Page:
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CPOTE2020 logo
6th International Conference on
Contemporary Problems of Thermal Engineering
Online | 21-24 September 2020

Abstract CPOTE2020-1247-A

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Measurement and analysis of power losses in sintered cores for power electronic devices in renewable energy systems

Pawel LASEK, Silesian University of Technology, Poland
Mariusz STEPIEN, Silesian University of Technology, Poland

With an increasing number of renewable energy systems, the global trends are focused on the increase of efficiency of electric energy conversion systems with a simultaneous decrease in cost and dimensions of devices. Ferromagnetic-based components are one of the major elements where power losses can be reduced as well as dimensions and weight. In renewable sources such as PV panels or low power domestic wind turbines where power converion occures power electronic devices are used. Such devices usually operate at high frequency, generally tens of kilohertz and couple kilowatts of power. The ferromagnetic materials are used in inductive elements such as chokes and transformers. The main consideration is picking the appropriate material for given operating conditions, like in DC/DC or DC/AC converters. The main objective of the following paper is to analyze losses occurring in inductors where cores are made of different materials like ferrites or iron powders. The windings are made using different wire diameters and types, like solid copper wires or litz wires. The losses in analyzed components are up to 10W of total power. The main method of measurement is carried using the calorimetric method. These results are compared with electrical measurements taken with a high precision power analyzer. So far, known power loss models like General Steinmetz Equation (GSE) relate to harmonic waveforms like sinusoids. There is the Improved General Steinmetz Equation (iGSE) or other similar, but parameters from GSE do not relate very well to other models for arbitrary current waveforms. The losses are obtained for high-frequency waveforms like triangular with DC bias and sinusoids combined with high-frequency components. Measured losses are split between winding and core losses. Based on that, the mathematical model for loss estimation is derived for different types of waveforms and frequencies. The following model is used for coupled finite-element method (FEM) simulation in order to calculate power losses and temperature field for tested current waveforms.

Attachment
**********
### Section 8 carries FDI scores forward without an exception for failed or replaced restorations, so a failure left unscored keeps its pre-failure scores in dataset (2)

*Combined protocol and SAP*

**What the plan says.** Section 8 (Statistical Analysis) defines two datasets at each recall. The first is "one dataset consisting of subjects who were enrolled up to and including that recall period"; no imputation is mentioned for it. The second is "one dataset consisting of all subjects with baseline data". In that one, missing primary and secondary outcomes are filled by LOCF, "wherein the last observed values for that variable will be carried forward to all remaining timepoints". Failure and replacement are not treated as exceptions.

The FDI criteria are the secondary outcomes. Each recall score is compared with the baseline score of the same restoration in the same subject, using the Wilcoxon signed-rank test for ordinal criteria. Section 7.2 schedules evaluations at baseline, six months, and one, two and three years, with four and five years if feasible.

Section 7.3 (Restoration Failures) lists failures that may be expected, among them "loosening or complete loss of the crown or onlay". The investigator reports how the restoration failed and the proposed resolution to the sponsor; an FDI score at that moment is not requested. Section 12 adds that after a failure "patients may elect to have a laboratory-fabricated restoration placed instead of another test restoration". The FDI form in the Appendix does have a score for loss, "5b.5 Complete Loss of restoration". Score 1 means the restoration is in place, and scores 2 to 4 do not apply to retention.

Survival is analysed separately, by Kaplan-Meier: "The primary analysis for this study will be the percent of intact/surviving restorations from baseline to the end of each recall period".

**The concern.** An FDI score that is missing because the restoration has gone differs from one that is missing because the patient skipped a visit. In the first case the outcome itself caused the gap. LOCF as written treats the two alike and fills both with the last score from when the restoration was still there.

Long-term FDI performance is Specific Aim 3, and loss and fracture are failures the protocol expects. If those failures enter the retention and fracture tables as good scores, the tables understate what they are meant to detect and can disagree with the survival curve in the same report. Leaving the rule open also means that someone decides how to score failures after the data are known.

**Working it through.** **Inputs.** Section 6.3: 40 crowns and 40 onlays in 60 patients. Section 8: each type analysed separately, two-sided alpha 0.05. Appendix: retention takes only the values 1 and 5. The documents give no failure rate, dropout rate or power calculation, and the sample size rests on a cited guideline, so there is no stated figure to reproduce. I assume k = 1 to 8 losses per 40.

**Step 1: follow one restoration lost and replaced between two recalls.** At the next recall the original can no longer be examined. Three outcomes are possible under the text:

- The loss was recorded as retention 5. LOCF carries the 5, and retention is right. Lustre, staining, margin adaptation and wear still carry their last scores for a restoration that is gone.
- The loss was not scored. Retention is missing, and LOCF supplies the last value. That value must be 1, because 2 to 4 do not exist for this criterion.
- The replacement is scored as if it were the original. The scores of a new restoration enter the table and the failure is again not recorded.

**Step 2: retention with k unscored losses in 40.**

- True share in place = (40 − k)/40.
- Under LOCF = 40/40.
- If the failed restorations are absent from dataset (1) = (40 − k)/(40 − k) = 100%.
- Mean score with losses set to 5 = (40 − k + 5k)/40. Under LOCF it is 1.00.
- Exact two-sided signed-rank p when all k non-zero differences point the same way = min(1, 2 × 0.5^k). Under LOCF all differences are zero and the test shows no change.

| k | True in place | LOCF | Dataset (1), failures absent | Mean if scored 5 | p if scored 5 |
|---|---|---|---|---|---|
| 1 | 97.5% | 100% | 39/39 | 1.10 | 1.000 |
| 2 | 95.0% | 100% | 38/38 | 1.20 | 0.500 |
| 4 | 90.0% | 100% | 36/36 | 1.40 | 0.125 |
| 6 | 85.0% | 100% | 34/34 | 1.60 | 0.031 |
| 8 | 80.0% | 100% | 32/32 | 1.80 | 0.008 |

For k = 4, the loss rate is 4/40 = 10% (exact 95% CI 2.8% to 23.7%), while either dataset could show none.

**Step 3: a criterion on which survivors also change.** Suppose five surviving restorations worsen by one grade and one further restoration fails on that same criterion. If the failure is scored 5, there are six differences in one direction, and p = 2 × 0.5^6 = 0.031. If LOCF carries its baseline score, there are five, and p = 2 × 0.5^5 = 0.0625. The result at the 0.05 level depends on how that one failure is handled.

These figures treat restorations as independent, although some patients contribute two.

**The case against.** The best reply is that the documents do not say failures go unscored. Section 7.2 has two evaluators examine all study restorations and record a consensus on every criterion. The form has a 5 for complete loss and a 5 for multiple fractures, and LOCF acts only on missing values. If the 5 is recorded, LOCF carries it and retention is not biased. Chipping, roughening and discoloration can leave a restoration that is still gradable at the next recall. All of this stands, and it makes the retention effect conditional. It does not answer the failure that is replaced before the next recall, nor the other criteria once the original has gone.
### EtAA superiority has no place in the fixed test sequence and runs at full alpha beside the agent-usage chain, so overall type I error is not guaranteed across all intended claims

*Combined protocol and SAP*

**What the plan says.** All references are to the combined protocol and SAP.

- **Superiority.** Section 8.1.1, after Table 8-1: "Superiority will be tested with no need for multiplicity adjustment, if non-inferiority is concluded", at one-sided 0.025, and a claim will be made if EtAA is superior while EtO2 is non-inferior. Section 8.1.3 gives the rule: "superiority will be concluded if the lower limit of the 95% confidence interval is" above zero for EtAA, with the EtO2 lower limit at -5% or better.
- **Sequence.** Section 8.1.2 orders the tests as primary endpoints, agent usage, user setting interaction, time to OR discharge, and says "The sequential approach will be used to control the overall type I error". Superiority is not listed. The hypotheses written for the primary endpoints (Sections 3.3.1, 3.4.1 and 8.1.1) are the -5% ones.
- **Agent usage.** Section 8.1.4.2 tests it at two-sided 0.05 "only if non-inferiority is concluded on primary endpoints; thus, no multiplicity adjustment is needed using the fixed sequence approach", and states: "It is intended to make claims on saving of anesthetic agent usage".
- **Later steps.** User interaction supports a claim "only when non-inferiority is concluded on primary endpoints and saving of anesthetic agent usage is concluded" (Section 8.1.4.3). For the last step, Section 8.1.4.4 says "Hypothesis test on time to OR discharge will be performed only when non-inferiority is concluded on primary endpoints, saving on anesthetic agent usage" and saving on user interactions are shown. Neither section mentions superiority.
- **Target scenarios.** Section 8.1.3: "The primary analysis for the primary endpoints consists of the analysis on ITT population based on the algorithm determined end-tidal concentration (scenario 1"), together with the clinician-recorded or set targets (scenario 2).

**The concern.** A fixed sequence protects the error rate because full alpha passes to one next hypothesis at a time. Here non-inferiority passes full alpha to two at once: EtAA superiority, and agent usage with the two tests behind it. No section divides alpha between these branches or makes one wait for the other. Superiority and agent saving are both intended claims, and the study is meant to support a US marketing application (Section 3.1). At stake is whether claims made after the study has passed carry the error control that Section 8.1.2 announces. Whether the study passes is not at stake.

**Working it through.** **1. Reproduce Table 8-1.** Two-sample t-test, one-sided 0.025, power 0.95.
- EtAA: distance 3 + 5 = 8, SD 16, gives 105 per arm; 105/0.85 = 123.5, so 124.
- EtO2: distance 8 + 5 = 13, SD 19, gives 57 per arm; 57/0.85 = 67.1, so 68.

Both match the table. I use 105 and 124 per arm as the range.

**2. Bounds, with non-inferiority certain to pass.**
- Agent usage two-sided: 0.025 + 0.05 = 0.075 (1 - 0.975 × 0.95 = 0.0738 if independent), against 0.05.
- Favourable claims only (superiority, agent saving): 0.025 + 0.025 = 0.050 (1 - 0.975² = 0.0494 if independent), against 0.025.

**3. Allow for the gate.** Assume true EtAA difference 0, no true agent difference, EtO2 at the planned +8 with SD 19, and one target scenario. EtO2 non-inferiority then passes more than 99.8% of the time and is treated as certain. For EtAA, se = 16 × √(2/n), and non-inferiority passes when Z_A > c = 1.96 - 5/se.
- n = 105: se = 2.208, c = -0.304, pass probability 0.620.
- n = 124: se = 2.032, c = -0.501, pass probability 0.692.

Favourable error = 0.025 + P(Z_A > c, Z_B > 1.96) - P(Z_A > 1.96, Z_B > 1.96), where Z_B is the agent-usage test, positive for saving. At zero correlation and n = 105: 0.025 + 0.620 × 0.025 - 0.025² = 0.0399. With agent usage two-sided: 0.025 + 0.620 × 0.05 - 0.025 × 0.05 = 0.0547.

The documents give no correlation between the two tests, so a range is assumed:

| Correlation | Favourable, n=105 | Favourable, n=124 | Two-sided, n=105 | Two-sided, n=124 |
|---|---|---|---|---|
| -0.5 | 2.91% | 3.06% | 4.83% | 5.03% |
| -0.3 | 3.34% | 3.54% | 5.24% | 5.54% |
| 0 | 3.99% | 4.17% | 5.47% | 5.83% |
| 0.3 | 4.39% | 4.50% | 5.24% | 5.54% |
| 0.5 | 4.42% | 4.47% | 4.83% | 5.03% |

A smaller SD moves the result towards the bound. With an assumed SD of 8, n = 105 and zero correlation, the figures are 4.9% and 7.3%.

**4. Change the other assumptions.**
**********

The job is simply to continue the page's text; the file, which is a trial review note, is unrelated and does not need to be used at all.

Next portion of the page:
Keywords: Power electronics, Power losses, Inductors, Finite element method, Renewable energy sources (RES)
Acknowledgment: Publication supported by Own Schoolarship Fund of the Silesian University of Technology in year 2019/2020